What simple step you can take today to increase donors tomorrow

February 18, 2011

A recent Facebook post from the Nonprofit Technology Network pointed out the need to regularly get feedback. “It sounds like we need to spice up our 11NTC orientation webinars; Today we left the lines un-muted and overheard an attendee telling her co-worker “I’m on a webinar…no, I’m on mute…it’s boring.” Any suggestions?”

Ouch.

But kudos to NTEN for their openness in sharing and their desire to improve.

What would YOU hear if you overheard a donor talking about your organization?

Would you hear “I’ve sent XYZ a donation every year now for three years. The only time I hear from them is when they want money.”

Donor centric fundraising is not about you. It’s about the needs of your donor. As Joanne Wallace put it so succinctly during a recent Twitter chat on donor-centric fundraising: “Donors don’t care so much about what we do. They care about what they can do through us. Donor-centric is remembering this.”

Early on in my own fundraising career — well before I’d taken any AFP courses, before I’d read any nonprofit development books — the great marketing classics navigated me through my first few years. And what I did in my initial two weeks on the job was to shape a hugely successful annual campaign.

I queried our database to find 20 most loyal donors – individuals who had given over a minimum of $100 every year for 7 to 10 years.

I drafted a simple letter of thanks for their continued support, along with an introduction, and a brief survey asking why they had contributed regularly for X number of years, and including a self-addressed, stamped return envelope.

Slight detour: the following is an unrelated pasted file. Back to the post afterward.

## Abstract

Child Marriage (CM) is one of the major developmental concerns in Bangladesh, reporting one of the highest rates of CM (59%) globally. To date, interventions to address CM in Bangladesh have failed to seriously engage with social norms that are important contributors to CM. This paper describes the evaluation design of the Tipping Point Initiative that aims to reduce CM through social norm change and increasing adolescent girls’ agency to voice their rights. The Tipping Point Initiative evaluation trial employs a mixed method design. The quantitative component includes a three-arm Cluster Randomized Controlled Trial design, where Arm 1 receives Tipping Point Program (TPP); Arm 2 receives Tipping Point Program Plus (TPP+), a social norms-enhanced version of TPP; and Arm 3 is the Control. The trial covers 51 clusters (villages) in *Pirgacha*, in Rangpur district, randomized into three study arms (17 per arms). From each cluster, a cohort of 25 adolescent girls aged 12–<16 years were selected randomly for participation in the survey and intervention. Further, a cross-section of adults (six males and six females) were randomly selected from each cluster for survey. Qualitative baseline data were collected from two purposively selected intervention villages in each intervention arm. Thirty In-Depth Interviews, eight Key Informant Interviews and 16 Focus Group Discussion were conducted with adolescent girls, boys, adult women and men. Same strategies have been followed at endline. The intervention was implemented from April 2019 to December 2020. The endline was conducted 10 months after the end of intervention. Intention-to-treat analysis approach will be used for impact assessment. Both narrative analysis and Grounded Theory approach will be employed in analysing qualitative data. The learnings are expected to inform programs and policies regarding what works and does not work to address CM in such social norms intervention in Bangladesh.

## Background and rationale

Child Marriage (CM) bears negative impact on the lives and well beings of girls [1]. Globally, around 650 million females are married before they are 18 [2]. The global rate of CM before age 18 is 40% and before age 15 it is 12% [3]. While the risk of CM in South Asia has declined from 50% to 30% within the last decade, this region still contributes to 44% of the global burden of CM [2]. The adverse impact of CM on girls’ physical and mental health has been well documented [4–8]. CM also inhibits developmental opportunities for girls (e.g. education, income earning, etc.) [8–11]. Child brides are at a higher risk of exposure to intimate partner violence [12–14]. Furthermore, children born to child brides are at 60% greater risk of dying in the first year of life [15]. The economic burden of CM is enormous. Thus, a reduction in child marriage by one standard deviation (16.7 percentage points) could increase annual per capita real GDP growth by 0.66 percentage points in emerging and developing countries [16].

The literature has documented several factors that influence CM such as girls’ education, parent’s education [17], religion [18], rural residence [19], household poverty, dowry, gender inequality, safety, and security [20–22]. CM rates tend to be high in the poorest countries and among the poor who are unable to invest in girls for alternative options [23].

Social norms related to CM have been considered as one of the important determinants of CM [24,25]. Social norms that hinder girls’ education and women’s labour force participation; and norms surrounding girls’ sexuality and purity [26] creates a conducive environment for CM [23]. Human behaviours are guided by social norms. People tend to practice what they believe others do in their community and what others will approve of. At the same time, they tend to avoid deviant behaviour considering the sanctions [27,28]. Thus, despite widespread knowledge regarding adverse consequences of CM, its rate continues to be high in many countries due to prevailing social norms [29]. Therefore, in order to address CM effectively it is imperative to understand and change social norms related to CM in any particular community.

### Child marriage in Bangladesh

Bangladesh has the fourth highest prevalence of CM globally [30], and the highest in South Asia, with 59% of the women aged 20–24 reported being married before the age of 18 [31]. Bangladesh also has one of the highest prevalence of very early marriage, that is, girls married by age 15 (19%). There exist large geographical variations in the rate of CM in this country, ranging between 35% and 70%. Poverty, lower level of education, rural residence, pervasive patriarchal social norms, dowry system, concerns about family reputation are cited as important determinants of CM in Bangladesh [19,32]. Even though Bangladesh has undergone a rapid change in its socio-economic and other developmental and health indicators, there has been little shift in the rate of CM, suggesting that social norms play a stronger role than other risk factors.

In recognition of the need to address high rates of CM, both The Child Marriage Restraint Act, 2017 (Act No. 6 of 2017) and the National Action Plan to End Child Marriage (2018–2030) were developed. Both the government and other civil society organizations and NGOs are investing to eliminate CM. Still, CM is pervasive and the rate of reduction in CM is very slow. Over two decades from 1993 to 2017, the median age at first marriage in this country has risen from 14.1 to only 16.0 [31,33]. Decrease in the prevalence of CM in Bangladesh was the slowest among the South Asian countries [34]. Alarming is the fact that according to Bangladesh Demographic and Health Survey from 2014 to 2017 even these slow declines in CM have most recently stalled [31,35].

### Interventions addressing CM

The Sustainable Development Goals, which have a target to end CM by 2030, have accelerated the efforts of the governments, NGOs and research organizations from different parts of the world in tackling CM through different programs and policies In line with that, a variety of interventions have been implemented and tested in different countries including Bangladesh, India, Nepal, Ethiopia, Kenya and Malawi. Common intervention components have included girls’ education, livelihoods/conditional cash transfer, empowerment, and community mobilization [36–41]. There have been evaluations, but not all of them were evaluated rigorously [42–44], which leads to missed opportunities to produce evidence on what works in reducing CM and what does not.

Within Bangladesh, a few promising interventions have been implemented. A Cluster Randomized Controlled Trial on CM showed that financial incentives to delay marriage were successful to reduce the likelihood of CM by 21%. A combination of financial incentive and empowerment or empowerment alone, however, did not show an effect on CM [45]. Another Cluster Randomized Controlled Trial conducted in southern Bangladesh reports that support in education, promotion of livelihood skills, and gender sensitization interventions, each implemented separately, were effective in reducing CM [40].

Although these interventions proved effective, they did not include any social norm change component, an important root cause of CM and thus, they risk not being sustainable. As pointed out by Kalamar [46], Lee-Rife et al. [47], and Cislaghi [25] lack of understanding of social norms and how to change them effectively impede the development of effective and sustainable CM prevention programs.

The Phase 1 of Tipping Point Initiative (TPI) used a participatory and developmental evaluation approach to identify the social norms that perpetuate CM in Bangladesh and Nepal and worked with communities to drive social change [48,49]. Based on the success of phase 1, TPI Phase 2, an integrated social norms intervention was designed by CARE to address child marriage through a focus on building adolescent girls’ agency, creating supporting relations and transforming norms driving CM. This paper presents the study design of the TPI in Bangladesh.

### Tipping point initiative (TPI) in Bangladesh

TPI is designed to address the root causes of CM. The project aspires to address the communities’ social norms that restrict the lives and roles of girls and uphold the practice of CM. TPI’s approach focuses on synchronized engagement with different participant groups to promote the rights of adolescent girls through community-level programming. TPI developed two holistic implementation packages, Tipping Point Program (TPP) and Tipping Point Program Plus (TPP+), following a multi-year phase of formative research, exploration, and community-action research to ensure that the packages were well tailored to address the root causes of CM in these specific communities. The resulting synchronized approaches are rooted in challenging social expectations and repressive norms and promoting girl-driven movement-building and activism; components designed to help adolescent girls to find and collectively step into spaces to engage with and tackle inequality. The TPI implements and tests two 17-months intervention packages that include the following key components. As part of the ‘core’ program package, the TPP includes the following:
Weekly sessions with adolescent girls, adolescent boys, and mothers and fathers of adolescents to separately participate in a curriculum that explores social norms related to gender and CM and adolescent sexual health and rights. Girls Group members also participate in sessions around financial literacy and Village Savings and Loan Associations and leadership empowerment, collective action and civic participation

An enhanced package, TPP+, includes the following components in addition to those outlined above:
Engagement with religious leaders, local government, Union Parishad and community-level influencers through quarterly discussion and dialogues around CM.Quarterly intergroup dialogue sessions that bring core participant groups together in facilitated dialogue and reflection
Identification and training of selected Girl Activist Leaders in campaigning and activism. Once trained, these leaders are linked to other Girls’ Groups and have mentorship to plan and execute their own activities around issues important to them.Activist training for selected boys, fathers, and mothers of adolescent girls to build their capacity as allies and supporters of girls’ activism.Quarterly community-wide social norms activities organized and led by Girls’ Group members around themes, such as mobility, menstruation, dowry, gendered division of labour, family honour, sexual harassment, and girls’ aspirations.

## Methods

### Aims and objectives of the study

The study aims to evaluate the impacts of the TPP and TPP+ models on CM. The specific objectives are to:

All but two responded.

Several sent in substantial checks, although I had made no mention of money.

Their responses were illuminating.  They were poignant and sometimes humorous.  And they provided me with inspiration beyond measure.

Surveying your supporters doesn’t have to be the complex task many professionals will tell you it is. I put together my packet and sent it out in one morning.

As Dale Carnegie noted so many years ago: “if there is any one secret of success, it lies in the ability to get the other person’s point of view and see things from that person’s angle as well as from your own.”

{ 7 comments… read them below or add one }

Kivi Leroux Miller February 18, 2011 at 6:16 am

So simple, so easy, so powerful!

Bunnie Riedel February 22, 2011 at 11:27 am

Nice idea about having a communication in which you don’t ask for money!

Amy Eisenstein February 22, 2011 at 8:24 pm

Great post, Pamela! Thanks for sharing the idea of writing to loyal donors for feedback and suggestions. I always tell my clients to ask their donors open-ended questions to learn more about them. Your strategy is specific, concrete and easy and I will be sending people to read this post!

Gayle L. Gifford, ACFRE February 24, 2011 at 1:52 pm

Ditto to Kivi and Amy’s comments. Brilliant in its simplicity and effectiveness.

Sherry Truhlar February 25, 2011 at 2:02 pm

Thanks for sharing such a great example, Pamela. Being reminded of the basics can go along way in meeting our goals.

Brett Ridge May 25, 2011 at 1:21 pm

I love this idea! Why guess at the reasons for your success? Too often nonprofits gravitate toward focusing on what is frustrating people instead of focusing on what is making them happy. What a great way to find great stories to tell!

Sarah Neale July 26, 2012 at 6:52 am

The Grow report is one of my favorites, Pam. Thaks fopr w eeekly shot in the arm
I want to try the donor project you wrote about. What were the survey questions you asked?

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